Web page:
Map: 17 affordable housing projects endorsed by Houston City Council

Fourteen developers are vying for city’s 9% low-income housing tax credit

Map: Affordable Housing Projects Endorsed by Houston City Council

A photo illustration of Mayor of Houston John Whitmire (Getty)

Houston City Council’s recent discussion of affordable housing tax credits left a slew of unanswered questions on the table.

The council unanimously approved 17 affordable housing proposals on Feb. 21, a week after voting was postponed due to quarrels regarding transparency. When at-large councilman Julian Ramirez asked for a list of principals behind the proposed developments, city administrators told him to look them up himself.

The developers sought the city’s endorsement ​​to proceed with applications for the competitive Low Income Housing Tax Credit, known as 9 percent, a program that is managed by the state but needs local support.

Sixteen of the projects are in Houston proper, and one is in Kingwood.

The proposals include 1,560 new affordable housing units and 209 existing units that need renovations, according to documents obtained from the Houston Housing and Community Development Department. This interactive map includes the developers’ business names, the projects’ number of units, their city council districts and the population they’re geared to serving.






Leaflet map created by Adam Farence | Data by © OpenStreetMap, under ODbl.

Here is a rundown of the projects.

Columbus-based senior living nonprofit National Church Residences, led by president and CEO Susan DiMickele, is seeking rehabilitation for its 65-unit senior living facility Oleander Commons, at 12805 Bissonnet Street. 

Four miles east sits Arrowood Apartments, at 8304 Course Drive, whose developer, Atlantic Housing Foundation, is seeking low-income housing credits to rehab its 144-unit property. The Dallas-based nonprofit, led by president and CEO Michael Nguyen, specializes in multifamily acquisition and development. It owns 46 properties across the Texas Triangle, including two in Greater Houston. Last year, it obtained $77 million in financing from Fundamental Capital Advisors to renovate multifamily properties, including Tall Timbers, at 13155 Woodforest Boulevard.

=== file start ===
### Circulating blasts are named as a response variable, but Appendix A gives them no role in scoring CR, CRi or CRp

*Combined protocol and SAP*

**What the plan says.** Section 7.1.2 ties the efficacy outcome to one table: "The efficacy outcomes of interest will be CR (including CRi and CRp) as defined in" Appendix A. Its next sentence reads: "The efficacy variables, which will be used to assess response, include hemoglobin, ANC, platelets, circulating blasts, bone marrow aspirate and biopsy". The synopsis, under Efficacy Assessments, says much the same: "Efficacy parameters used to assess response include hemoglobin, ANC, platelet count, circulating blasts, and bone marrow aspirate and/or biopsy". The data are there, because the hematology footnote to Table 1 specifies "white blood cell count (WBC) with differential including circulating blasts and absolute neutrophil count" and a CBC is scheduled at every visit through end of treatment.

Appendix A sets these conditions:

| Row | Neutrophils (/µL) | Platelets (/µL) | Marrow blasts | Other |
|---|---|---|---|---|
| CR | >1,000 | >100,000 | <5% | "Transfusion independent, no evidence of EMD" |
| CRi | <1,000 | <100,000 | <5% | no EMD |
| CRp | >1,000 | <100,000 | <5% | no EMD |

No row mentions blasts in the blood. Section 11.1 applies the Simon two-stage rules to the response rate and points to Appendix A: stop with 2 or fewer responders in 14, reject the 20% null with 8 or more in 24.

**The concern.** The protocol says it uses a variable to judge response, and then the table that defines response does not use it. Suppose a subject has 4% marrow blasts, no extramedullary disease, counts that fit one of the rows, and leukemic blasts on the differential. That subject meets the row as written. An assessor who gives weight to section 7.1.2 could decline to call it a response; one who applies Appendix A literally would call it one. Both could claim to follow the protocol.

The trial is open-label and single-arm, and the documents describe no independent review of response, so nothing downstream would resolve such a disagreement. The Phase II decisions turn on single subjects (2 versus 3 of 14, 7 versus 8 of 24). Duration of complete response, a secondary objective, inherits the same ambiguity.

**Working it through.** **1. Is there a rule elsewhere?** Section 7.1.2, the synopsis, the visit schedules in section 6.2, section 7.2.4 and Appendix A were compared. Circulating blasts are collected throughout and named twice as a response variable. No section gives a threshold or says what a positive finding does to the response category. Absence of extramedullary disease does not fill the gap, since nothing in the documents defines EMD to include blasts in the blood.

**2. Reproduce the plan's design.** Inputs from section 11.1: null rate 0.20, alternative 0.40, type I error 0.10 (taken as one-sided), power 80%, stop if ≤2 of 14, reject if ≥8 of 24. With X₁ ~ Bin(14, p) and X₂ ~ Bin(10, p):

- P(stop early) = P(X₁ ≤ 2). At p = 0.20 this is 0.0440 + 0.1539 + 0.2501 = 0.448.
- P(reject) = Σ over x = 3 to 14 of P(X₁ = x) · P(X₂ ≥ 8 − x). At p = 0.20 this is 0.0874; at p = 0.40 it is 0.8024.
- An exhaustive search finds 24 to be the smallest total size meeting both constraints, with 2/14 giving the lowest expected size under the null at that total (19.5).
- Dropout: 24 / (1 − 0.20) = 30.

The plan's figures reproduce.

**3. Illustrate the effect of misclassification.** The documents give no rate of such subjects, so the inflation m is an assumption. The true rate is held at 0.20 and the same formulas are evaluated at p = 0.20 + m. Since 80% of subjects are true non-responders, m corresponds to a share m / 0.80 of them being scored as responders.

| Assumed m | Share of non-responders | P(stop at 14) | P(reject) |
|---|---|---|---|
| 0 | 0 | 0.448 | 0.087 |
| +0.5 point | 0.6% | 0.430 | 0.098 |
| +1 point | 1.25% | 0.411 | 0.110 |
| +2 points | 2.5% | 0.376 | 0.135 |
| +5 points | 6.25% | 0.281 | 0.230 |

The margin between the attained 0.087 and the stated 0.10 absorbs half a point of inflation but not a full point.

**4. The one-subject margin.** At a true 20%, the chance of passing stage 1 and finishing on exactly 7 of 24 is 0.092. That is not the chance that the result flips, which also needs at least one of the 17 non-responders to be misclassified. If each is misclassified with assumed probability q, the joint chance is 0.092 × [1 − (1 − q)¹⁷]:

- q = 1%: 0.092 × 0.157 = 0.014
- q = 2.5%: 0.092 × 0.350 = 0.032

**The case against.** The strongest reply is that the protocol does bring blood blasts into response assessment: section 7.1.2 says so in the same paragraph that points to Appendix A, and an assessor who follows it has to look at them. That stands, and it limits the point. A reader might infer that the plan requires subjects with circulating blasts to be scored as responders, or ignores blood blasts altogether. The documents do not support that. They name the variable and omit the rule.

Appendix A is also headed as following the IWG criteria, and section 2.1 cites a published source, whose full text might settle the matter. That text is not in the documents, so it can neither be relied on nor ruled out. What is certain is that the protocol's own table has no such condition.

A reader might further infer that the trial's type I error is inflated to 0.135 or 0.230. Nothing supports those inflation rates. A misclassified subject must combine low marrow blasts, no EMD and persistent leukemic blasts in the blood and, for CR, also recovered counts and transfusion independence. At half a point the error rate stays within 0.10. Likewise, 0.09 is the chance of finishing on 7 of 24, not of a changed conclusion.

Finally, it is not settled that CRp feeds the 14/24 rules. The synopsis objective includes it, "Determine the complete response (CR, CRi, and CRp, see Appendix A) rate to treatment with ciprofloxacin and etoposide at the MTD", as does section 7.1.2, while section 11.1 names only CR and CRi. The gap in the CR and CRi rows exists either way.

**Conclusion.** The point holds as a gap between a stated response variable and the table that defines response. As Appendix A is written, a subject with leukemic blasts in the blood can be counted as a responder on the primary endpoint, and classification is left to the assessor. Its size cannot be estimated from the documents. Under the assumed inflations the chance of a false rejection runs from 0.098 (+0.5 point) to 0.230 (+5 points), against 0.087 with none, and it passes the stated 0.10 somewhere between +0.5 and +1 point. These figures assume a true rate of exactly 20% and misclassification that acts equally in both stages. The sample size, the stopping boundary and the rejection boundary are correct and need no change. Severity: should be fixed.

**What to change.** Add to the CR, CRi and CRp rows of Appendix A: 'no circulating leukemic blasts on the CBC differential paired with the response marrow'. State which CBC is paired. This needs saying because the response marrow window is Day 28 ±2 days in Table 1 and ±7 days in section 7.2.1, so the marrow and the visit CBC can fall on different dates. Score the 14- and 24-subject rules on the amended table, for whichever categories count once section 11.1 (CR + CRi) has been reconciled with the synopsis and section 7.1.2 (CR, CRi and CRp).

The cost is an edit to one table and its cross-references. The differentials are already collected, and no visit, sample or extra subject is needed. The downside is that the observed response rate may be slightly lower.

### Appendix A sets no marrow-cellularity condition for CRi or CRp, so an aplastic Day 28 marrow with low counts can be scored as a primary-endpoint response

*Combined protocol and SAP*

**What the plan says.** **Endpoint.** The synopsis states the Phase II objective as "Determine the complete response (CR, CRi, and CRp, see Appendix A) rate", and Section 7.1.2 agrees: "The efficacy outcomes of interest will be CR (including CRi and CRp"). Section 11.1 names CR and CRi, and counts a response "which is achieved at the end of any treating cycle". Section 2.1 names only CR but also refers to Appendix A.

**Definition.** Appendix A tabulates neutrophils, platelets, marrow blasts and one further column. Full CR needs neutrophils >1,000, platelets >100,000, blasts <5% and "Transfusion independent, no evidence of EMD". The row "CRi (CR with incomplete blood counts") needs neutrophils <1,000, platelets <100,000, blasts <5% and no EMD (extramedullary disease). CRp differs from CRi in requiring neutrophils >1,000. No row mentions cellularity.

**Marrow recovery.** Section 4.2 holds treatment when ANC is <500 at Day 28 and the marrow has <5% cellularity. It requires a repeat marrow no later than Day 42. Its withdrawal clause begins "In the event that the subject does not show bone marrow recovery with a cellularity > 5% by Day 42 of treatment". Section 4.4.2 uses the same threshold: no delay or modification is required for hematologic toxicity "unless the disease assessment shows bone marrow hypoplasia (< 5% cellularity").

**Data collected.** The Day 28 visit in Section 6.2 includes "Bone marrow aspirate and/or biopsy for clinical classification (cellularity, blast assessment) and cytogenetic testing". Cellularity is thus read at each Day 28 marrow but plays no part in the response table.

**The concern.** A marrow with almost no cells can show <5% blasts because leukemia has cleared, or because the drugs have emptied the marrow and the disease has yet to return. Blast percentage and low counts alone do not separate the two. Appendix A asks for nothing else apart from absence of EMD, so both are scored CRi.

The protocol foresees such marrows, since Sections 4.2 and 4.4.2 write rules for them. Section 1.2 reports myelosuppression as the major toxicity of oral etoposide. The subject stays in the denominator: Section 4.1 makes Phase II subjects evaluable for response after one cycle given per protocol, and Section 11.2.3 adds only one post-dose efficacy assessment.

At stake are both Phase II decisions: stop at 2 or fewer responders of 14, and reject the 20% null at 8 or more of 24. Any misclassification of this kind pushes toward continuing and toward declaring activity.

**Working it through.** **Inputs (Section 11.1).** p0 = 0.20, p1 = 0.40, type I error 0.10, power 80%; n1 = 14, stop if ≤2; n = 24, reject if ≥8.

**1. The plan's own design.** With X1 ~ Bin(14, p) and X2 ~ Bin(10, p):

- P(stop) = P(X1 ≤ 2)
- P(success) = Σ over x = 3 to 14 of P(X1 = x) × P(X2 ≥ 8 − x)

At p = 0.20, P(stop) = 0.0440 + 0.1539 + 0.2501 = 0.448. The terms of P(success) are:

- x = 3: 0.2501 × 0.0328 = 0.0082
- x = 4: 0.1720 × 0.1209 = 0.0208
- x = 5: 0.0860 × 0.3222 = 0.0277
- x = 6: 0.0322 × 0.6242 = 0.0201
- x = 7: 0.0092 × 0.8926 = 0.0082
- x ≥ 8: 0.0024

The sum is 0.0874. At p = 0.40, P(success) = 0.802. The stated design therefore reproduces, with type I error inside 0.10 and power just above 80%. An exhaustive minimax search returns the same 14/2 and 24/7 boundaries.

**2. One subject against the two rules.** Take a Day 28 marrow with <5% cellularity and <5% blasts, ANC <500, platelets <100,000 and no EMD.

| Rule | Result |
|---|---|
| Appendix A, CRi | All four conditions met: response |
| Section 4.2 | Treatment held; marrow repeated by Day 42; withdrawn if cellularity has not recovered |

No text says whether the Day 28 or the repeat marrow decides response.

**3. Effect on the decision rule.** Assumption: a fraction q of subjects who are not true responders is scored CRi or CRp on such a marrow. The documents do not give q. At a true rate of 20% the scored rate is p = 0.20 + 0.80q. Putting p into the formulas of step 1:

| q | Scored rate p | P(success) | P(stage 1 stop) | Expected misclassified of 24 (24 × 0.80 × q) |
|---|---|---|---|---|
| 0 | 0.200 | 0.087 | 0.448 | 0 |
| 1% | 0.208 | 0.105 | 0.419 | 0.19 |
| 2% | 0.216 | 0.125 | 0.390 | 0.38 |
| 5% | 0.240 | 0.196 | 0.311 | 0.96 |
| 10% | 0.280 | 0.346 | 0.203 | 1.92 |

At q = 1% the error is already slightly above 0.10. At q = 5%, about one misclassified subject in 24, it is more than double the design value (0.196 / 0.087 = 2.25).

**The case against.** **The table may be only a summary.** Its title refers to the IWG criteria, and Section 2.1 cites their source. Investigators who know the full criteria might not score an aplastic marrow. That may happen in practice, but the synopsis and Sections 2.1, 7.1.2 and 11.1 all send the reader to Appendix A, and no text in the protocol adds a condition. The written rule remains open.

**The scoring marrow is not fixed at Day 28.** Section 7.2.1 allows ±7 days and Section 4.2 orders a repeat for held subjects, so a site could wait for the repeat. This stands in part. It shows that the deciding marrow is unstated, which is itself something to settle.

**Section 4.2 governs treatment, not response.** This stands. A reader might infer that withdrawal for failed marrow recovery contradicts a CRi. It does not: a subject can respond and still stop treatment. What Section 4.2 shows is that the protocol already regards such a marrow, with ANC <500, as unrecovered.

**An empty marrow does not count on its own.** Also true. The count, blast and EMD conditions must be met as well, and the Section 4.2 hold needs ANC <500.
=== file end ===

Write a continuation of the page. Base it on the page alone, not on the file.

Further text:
New construction proposals include developers Kilday Operating, a small multifamily developer led by father-son duo Royce Kilday and Les Kilday. They are listed as the developers behind the Greens at Retton, planned for Retton Drive and Northwest Freeway. 

Houston-based Itex Development, led by president and CEO Chris Akbari, is proposing The Retreat at Esther, near Wheatley and Esther Drive. The firm operates more than $800 million of multifamily properties, primarily in the Houston and Beaumont metros. 

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The Houston Area Community Development Corporation, which has the same address as New Hope Housing, is proposing the New Hope Housing Wheatley project, at 1131 and 1117 Bland Street. This is the only one on the list to serve as permanent supportive housing for the chronically unhoused. New Hope Housing is led by president and CEO Joy Horak-Brown.

Northpark Garden Villas and the Lofts at South Loop were proposed by Texas Inter-Faith Housing Corporation, which operates 22 housing communities across the state. The houston-based nonprofit is led by executive director Russ Michaels.

Oregon-based developer Stewardship Development proposed Bissonnet Village at 12865 Bissonnet Street and Veterans Memorial Village at 11415 Veterans Memorial Drive. The firm is led by founder Bill Syrios.

Nunn Village Apartments, 6901 Bellfort Avenue, and the New Faith Senior Village, 4315 West Fuqua Street, are proposed by DWR Development Group. In 2021, DWR developed the affordable housing complex Edison Lofts, at 7215 West Fuqua Street, through the city’s Harvey Multifamily Program. The firm has the same address as Gulf Equities Realty, whose principals are George Gilman and Leo Womack, according to its website.

The Third Ward-based education nonprofit William A. Lawson Institute for Peace & Prosperity proposed an expansion of the four-story Walipp Senior Residence, at 5220 Scott Street. It’s adding 100 units at 5134 and 5141 Grantwood Street. Known as WALIPP, its executive director is Cheryl Lawson.

Missouri-based senior-housing specialist Trinity Housing Development, led by CEO Adam Horton, proposed Dashwood Trails at the intersection of Dashwood Drive and Jetty Lane. 

Palladium USA International, led by president and CEO Thomas Huth, is behind a proposal at 10112 Bissonnet Street, off Bissonnet Drive and West Sam Houston Parkway. 

Amtex Multi-Housing, led by founder and CEO Percy Vaz, proposed Forum Park Family Villas, at 10403 Forum Park Drive, which could become the California-based developer’s fourth affordable housing community in Houston. 

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Family-owned real estate firm Mark-Dana Corporation proposed West Fork Place, south of Kingwood Medical Drive. Based in Spring, the firm develops and manages multifamily properties across Texas and Virginia, with 15 apartments and senior-living facilities in Greater Houston, according to its website. Mark-Dana Corporation is led by president and CEO David Koogler, the son of founder Dave Koogler. 

Brinshore Development, led by principals Richard Sciortino and David Brint, proposed Parkside at Buffalo Bayou, at 733 North Drennan Street. In conjunction with the Buffalo Bayou Partnership, Brinshore is behind affordable housing development Lockwood on Buffalo, between Lockwood Drive and Tony Marron Park, as part of Buffalo Bayou’s East End master plan.